I mean, we can't have a grilled cheese without bacon. So, two slice of bacon, cut in half go in the pan. Once the bacon started to brown, I tossed in the onion and hurriedly prepared some broccoli rabe. I purchased the rabe at the local farmer's market, where it was touted as organic, but really, I just like the whole concept of purchasing excellent vegetables off a folding table in a parking lot, because that is how you get the best food. Also, Philadelphia reinforced that broccoli rabe belongs on any sandwich once fried in garlic oil.

Amazingly, the bacon, rabe and onion all finish close together and went on top of the cheese, while a few slices of tomato lined the other side of the sandwich. Pan still hot from our previous cooking, I cut four slices of ribeye steak, added some salt and pepper and tossed them into the pan, thirty seconds on each side. Out of the pan, I cut it into little pieces and tossed it atop the sandwich. A1 sauce added for some additional moisture and round three begins in the pan. A quick darkening on each side allowed the cheese to finish melting and created a perfectly decadent sandwich, which was thoroughly enjoyed on an another otherwise dark Sunday.
9:40 am
I've watched professional wrestling for over 30 years, which both makes me feel old and likely makes you think ill of me. I've seen wrestling on its biggest stages, watching Hulk Hogan and Ric Flair in person in 20,000 seat arenas filled to the rafters and I've seen shows in VFWs with crowds barely reaching 75 people.

Now, wrestling at its finest, is storytelling set to action. To work, you need broad characters who can be understood at 100 or 1,000 feet with limited vocal interaction. Despite these limitations, there are often some great nuances which separate the best from the rest. The way they interact with the crowd or use their match to tell or further a story with their opponent are what make the sport an art form, more akin to opera than boxing.

Last night, and I mean really, last night, I went to the Pro Wrestling Syndicate show in historic Rahway, NJ. No really, Rahway was billed as historic, though as far as I know, no event which changed the world happened in Rahway. Well, except for perhaps the Battle of Spanktown, which is a minor skirmish from the Revolutionary War and not the seedy or lurid event of your imagination.

The show would be classified as an "Indy" show, since it is for a company without a television contract. The draw was quite good, as I would estimate between 900 and 1,000 people chose to spend their Saturday night watching wrestling with the Insane Clown Posse as the guest commissioners. This was apparent, as there were about 20 people wearing full-on Juggalo face paint, including one person mixing the face paint with his late-era Macho Man Randy Savage outfit. Also, this was the first, and quite possibly, the only time I will ever be at a wrestling event and smell marijuana being smoked at the event. Horrible body odor from the unwashed masses, you bet, people mellowing out, not so much.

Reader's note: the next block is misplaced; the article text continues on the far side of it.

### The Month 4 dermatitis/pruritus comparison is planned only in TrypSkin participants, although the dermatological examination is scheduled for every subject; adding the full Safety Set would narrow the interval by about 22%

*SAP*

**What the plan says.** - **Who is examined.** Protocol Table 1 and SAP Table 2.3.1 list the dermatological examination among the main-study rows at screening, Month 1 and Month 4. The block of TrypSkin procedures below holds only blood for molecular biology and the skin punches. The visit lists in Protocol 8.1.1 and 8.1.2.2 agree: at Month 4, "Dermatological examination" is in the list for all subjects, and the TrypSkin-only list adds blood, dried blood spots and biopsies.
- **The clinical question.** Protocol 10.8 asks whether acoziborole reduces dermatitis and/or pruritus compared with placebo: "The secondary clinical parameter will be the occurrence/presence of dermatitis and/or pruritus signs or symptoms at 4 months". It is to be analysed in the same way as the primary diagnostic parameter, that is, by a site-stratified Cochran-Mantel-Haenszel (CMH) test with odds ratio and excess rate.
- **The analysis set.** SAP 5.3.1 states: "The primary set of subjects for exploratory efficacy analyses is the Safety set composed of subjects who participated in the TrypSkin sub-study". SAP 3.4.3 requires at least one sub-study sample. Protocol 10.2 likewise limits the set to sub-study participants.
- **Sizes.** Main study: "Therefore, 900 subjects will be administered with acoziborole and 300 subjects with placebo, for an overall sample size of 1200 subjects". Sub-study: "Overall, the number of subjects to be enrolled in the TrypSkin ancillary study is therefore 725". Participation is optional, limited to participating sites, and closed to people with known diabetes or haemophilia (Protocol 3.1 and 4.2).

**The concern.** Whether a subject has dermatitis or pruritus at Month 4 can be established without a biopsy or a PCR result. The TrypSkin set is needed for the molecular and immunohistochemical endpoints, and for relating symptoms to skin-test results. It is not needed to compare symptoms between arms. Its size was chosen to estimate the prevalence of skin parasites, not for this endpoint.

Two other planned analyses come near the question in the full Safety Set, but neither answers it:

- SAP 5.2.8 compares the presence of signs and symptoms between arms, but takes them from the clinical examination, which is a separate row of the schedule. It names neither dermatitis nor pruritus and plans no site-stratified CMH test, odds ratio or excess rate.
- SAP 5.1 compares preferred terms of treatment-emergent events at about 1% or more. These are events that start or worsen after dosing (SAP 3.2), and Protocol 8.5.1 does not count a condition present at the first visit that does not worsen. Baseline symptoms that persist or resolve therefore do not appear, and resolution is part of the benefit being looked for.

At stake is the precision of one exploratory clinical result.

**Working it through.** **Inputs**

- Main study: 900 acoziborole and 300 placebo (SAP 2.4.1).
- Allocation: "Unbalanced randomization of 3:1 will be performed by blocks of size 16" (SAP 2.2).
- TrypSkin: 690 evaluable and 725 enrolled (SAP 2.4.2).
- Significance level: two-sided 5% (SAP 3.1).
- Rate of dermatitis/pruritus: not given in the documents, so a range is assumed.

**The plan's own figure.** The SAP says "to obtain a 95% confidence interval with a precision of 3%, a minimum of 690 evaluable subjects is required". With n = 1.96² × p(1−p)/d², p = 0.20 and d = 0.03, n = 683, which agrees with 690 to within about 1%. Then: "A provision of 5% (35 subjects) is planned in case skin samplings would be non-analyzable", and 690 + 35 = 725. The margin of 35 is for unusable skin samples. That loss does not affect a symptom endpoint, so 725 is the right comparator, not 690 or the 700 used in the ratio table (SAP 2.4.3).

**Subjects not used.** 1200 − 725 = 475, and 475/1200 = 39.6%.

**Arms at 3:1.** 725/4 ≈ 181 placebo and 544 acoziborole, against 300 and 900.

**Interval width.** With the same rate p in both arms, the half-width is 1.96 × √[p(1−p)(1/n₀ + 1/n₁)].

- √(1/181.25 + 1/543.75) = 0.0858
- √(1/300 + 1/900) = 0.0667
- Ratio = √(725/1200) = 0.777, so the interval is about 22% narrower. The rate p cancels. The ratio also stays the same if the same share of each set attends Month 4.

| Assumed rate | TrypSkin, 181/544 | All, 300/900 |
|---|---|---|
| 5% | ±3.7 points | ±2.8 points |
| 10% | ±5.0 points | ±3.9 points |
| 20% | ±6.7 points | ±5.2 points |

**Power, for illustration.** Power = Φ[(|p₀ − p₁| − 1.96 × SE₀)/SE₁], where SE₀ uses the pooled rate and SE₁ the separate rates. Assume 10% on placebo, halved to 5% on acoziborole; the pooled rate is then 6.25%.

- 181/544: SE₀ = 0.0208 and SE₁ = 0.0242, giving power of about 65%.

I went, as one of my favorite wrestlers, Chris Hero, was just released from the WWE and making his first appearance in the Indies since 2011, and as always, put on a great match, as he is one of the best in-ring storytellers I've seen in my thirty years. It also helps that PWS always puts on a great show, mixing wrestlers a casual wrestling fan might know, like Vader, along with enough action to fill 3.5 to 4.5 hours. (As an aside, except for recipes, aren't fractions dead and replaced by decimals at this point, another casualty of the digital age, right there with your self-respect and leisure time.)

The bulk of the time is filled wrestlers who were trained at the PWS wrestling school. Now, wrestling is a craft which takes time to master. And I've seen a great number of wrestlers who were either not ready or never going to be ready in my life. However, at the PWS show, everyone seemed very well trained and prepared to wrestle in front of a crowd. It felt both safe and well-acted and was not a night filled with cringe-worthy moments. Amongst the many young dreamers working last night was one fellow with a gimmick that needs further mention: Jewasaurus.